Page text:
This last was perhaps the most instructive for someone like myself, who was used to HMM’s systematic and planned ways of operating, with the comfort of annual budgets and timely payments. Escorts came therefore as a real shake-up, letting me know in no uncertain terms that life was not all milkshakes and biscuits.

My first real introduction to Escorts was when Punter and Manoj took over MSD (Motorcycle & Scooter Division) from Deepak, and I was able to see at close hand what they went through. In hindsight, there was no better duo to do this, as both of them were bikers (Manoj could out-Harley Davidson), and both had a completely wacky sense of humour. This last was, as I was to discover, the most essential prerequisite if one was to retain one’s sanity.

There were two legendary characters in MSD, as we were told around the metaphorical campfires of late-night agency work: the first was P.T. Thomas, the marketing head, but definitely the foremost was Amitabh Bhattacharya, the marketing executive, who dealt with us on a day to day basis. He was the type of person who combed his hair way across from one side of his head to hide his bald patch, and pronounced ‘orgy’ with a hard ‘g’, as in ‘eggy’.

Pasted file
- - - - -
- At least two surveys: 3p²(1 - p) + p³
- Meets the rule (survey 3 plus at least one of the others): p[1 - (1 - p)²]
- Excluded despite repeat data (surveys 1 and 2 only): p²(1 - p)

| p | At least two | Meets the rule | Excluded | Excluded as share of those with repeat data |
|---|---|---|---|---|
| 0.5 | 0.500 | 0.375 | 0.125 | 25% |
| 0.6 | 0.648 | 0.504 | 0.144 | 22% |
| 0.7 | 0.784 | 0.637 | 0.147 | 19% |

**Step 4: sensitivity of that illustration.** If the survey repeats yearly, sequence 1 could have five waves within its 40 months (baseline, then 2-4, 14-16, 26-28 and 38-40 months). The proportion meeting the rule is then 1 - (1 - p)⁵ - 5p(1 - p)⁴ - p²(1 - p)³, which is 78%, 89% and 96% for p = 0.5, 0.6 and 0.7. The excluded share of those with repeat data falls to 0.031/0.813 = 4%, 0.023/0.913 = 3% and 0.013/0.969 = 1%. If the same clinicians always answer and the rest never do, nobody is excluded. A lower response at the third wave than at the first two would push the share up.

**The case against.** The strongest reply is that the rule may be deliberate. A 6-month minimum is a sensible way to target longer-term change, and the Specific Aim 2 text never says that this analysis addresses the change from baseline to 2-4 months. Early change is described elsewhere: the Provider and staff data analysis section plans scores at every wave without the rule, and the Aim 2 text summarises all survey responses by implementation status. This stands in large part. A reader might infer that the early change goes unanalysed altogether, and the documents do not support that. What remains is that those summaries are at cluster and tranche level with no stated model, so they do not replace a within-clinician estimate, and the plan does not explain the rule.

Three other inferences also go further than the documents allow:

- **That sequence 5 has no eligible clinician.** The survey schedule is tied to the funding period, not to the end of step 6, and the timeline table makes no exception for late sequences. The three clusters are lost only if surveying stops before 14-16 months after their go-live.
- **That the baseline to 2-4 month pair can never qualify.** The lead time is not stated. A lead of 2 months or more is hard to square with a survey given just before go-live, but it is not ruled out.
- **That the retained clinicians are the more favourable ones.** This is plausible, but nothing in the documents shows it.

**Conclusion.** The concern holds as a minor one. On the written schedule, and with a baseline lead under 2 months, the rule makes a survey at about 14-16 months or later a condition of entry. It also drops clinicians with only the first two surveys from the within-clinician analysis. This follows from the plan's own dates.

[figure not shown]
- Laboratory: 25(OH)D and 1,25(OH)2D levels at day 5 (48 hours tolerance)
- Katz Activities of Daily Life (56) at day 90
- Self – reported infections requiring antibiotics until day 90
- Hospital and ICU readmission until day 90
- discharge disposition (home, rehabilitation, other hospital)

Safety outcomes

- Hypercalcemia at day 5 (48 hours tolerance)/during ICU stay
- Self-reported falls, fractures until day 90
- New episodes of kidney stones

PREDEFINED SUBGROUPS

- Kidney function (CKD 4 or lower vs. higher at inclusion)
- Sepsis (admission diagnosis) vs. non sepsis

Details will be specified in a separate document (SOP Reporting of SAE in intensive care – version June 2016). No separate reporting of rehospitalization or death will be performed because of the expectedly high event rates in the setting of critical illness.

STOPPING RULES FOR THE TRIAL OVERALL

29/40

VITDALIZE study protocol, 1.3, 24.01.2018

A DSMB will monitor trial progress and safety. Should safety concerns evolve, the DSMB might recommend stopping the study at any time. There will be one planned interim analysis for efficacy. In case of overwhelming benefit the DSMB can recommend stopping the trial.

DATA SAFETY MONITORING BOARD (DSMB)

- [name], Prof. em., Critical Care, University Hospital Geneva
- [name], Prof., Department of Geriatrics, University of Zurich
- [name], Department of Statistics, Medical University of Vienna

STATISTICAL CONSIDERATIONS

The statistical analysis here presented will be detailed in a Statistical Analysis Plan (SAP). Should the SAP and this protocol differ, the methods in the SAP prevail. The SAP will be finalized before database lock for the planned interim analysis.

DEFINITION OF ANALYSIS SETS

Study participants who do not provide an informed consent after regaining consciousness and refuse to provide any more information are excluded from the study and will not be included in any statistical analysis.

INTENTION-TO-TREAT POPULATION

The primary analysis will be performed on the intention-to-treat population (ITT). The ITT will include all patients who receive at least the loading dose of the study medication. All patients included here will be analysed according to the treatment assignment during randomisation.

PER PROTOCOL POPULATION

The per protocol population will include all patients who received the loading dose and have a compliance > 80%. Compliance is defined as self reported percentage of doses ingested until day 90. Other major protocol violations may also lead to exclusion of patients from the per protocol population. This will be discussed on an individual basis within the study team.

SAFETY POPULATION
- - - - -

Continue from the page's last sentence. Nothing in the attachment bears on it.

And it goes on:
PT, as he was known in our parlance, was a firebrand Malayali, who consistently out-thought, outfoxed, and out-manoeuvred his own team, with the result that we were constantly on the hop. What Amitabh approved, PT slammed, and what PT approved, Amitabh, with the cunning born of long hours of practice as well as taking advantage of the loops-within-loops approval procedures, delayed and procrastinated till he got his way.

In those days, and in those companies, people like Amitabh were actually the powers behind the thrones, because they thoroughly understood the politics of the company. He knew that above PT were two-old timers who were H.P. Nanda’s confidantes, S.D.S. Mongia and B.S. Chauhan, who could be brought into play if required. These two worthies saw advertising as an amusing diversion, to be had as dessert after the executive lunch, and who sat in intimidating offices the size of the Titanic.